Their fears are fueled by the recent decision by Kent State University's Dr. Timothy Chandler to turn down the provost position at Kennesaw State. He chose to stay put rather than come south after the MDJ - acting on a tip from a KSU professor - reported that Chandler had co-written an article on university governance reform for an academic journal that was underpinned by a passionate Marxist worldview and which described America as "the most violent nation-state in history." The paper was pocked from start to end with contempt for individualism, capitalism, science and the university system.
When contacted by the MDJ, Chandler admitted that yes, he had written the paper "through a Marxist lens," but said he is not a Marxist. He also said his academic specialty is as a "sport historian," as opposed to a "sports historian." Chandler seems to excel at splitting hairs.
KSU President Dr. Dan Papp was caught off guard by the news about Chandler and left it up to Chandler whether to take the job - and from there foreword essentially damned him with faint praise.
Chandler did not help his case by failing to publicly explain or defend his earlier remarks, or give any indication why the "Marxist lens" was the one he chose to look through. And funny us - we always thought that part of the academic process was the requirement to defend one's thesis.
The KSU Faculty Senate last week tabled a resolution endorsing Chandler's hiring, which the provost-in-waiting probably saw as unmistakable evidence that support for him was fast waning.
Professors and students have the right and the freedom to research and write about whatever they wish. But it flies in the face of common sense to think that the public writings of a candidate for a top collegiate managerial post are somehow off-limits because they were written in an academic setting. Especially when the writings in question are about university governance - which is exactly what Chandler would be doing as provost. Had he expressed the same sentiments in a speech, rather than on paper, they certainly would have been fodder for public comment. And his writings were not in his diary, but published in an academic journal. For he and his defenders to now claim that academic freedom is under attack is both na ve and ridiculous.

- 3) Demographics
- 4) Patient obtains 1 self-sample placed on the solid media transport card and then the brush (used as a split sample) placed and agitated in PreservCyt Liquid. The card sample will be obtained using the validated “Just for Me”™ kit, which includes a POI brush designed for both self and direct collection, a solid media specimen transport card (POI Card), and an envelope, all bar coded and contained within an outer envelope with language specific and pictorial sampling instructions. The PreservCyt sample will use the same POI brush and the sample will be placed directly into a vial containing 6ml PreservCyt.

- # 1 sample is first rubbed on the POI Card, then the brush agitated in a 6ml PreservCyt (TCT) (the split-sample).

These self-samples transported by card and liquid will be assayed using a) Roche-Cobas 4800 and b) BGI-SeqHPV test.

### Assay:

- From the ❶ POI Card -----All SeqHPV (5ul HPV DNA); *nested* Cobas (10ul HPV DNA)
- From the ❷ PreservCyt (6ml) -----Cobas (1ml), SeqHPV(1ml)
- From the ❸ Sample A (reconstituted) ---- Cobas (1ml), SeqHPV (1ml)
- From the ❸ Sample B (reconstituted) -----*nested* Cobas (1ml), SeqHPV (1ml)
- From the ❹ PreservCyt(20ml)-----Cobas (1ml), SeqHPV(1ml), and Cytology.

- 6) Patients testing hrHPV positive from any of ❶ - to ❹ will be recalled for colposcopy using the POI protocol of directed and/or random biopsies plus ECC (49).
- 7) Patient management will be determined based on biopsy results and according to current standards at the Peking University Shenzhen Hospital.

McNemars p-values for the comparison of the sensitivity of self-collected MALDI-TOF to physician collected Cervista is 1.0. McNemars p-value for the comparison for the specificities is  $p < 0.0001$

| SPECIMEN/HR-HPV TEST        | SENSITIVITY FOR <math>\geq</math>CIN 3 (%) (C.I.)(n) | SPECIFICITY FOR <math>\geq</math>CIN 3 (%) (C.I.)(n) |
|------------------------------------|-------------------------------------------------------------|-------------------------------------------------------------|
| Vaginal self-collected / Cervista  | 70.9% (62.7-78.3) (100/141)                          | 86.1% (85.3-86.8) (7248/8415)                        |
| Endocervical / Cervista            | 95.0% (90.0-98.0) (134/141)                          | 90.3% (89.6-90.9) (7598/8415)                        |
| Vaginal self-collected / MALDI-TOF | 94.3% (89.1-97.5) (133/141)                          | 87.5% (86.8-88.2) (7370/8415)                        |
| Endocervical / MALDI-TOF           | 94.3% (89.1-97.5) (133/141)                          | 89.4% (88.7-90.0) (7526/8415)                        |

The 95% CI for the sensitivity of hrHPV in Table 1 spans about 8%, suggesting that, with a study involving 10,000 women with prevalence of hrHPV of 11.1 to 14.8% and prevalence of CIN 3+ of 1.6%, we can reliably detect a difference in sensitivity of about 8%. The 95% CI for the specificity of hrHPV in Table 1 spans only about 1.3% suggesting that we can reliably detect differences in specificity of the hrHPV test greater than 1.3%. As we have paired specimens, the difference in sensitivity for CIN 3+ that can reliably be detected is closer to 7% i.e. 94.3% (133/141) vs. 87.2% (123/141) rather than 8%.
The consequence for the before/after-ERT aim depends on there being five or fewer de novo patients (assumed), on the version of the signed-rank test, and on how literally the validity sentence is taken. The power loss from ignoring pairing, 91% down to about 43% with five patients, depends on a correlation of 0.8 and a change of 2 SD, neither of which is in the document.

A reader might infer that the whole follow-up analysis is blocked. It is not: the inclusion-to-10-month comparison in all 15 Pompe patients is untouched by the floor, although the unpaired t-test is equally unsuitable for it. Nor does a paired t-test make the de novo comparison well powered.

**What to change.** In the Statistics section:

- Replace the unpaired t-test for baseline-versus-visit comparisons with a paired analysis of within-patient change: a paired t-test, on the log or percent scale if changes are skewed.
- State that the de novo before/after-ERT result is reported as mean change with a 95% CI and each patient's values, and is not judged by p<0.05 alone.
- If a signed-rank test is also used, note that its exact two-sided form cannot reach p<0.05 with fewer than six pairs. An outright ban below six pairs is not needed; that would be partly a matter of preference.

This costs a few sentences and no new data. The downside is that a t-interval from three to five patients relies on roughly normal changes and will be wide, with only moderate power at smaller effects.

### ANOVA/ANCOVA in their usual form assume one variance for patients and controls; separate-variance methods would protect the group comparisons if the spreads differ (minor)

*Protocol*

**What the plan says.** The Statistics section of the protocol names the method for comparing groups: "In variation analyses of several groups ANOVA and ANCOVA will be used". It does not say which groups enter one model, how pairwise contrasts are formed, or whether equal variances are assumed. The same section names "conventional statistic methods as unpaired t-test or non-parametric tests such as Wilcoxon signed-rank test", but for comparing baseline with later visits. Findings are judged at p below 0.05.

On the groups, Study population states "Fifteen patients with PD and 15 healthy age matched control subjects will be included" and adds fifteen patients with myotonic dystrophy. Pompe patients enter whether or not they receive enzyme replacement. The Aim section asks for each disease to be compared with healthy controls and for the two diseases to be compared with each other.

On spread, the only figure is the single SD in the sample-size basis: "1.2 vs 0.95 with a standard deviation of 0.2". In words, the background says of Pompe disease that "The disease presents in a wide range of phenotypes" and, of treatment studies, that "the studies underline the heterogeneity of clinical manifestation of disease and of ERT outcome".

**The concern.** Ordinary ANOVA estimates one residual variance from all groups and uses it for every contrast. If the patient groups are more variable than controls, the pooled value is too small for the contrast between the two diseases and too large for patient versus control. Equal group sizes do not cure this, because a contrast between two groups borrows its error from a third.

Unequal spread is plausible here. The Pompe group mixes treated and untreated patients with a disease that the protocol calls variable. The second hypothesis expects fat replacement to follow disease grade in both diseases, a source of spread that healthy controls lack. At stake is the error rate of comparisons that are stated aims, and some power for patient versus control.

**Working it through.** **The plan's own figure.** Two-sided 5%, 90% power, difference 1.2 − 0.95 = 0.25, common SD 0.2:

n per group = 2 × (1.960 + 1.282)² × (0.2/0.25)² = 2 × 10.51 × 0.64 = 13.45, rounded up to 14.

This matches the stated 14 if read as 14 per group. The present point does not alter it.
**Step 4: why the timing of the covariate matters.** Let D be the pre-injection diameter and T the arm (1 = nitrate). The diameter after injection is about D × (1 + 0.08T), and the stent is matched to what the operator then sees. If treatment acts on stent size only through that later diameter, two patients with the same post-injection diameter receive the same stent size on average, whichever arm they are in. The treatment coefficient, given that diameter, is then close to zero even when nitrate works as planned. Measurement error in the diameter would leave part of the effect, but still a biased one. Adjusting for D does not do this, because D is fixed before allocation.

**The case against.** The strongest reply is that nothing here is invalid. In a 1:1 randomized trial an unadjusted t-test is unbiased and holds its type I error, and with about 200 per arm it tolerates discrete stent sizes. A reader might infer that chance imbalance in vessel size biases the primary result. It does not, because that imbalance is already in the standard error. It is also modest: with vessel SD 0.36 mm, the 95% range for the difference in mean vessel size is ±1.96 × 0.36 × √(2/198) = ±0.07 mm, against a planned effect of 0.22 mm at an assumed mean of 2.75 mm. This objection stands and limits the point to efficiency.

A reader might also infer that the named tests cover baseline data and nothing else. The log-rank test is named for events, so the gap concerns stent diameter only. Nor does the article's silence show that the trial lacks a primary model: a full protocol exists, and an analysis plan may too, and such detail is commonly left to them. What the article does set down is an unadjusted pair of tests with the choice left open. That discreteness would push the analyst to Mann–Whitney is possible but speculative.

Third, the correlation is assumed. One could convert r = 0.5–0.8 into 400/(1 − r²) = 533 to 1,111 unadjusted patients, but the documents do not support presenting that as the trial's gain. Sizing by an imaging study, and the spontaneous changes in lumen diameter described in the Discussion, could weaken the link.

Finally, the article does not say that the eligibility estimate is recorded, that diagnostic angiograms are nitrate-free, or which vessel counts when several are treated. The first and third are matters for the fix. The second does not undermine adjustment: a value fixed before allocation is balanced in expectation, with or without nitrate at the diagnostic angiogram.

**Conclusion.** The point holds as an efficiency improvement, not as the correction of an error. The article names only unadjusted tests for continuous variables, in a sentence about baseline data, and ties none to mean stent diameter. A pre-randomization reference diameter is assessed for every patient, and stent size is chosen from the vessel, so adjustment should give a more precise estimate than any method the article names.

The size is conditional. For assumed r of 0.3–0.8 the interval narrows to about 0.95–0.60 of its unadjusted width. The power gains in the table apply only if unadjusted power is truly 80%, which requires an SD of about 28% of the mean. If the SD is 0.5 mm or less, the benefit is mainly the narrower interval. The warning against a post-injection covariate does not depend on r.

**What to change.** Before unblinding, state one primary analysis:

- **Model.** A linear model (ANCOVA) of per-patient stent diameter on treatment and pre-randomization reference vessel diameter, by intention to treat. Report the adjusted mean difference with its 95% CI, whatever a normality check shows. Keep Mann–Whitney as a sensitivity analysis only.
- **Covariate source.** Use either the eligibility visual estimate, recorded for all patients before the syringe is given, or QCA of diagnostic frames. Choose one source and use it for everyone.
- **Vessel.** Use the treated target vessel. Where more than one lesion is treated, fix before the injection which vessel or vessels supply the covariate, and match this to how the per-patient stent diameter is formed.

Some of those defending Chandler note that he only directly quoted Karl Marx once or twice in his 25,000-word paper. There's nothing wrong with being a student of Marx or with quoting Marx as many times as you want in the context of such a paper. The problem - at least in terms of one's fitness for a high-visibility managerial position just about anywhere in this country, academic or otherwise - comes when, like Chandler, your viewpoint (as expressed in the paper) and Marx's are virtually interchangeable.
Some of Chandler's defenders also accused his critics of fearing that he was going to start a communist revolution here or indoctrinate students. One of those at the Faculty Senate meeting was even overhead wondering if the MDJ knew the Berlin Wall had fallen.
The fact is that the Berlin Wall fell because East Germans were tired of the spiritual and material impoverishment of their Communist/Marxist system. They wanted prosperity and they wanted it right then - and they launched a bloodless revolution in order to give capitalism a try.
No one we know was afraid of Chandler or of Marx's discredited theories. Rather, they feared that his presence would be a continuing source of problems for KSU. That school relies heavily, after all, on donations from local businesspeople - a class that Chandler apparently despises, based on his writings - and on funding from the state Legislature. A Provost Chandler - a high-profile, unapologetic advocate of a failed political and economic worldview that many in this community find deeply offensive - would have been a proverbial albatross around the neck of both KSU and Papp. Chandler was well qualified for the KSU job, but it's hard to think of an academic less well suited for it.
Chandler's defenders cry "academic freedom," but words sometimes have consequences even in an ivory tower setting, just like they do in the "real" world.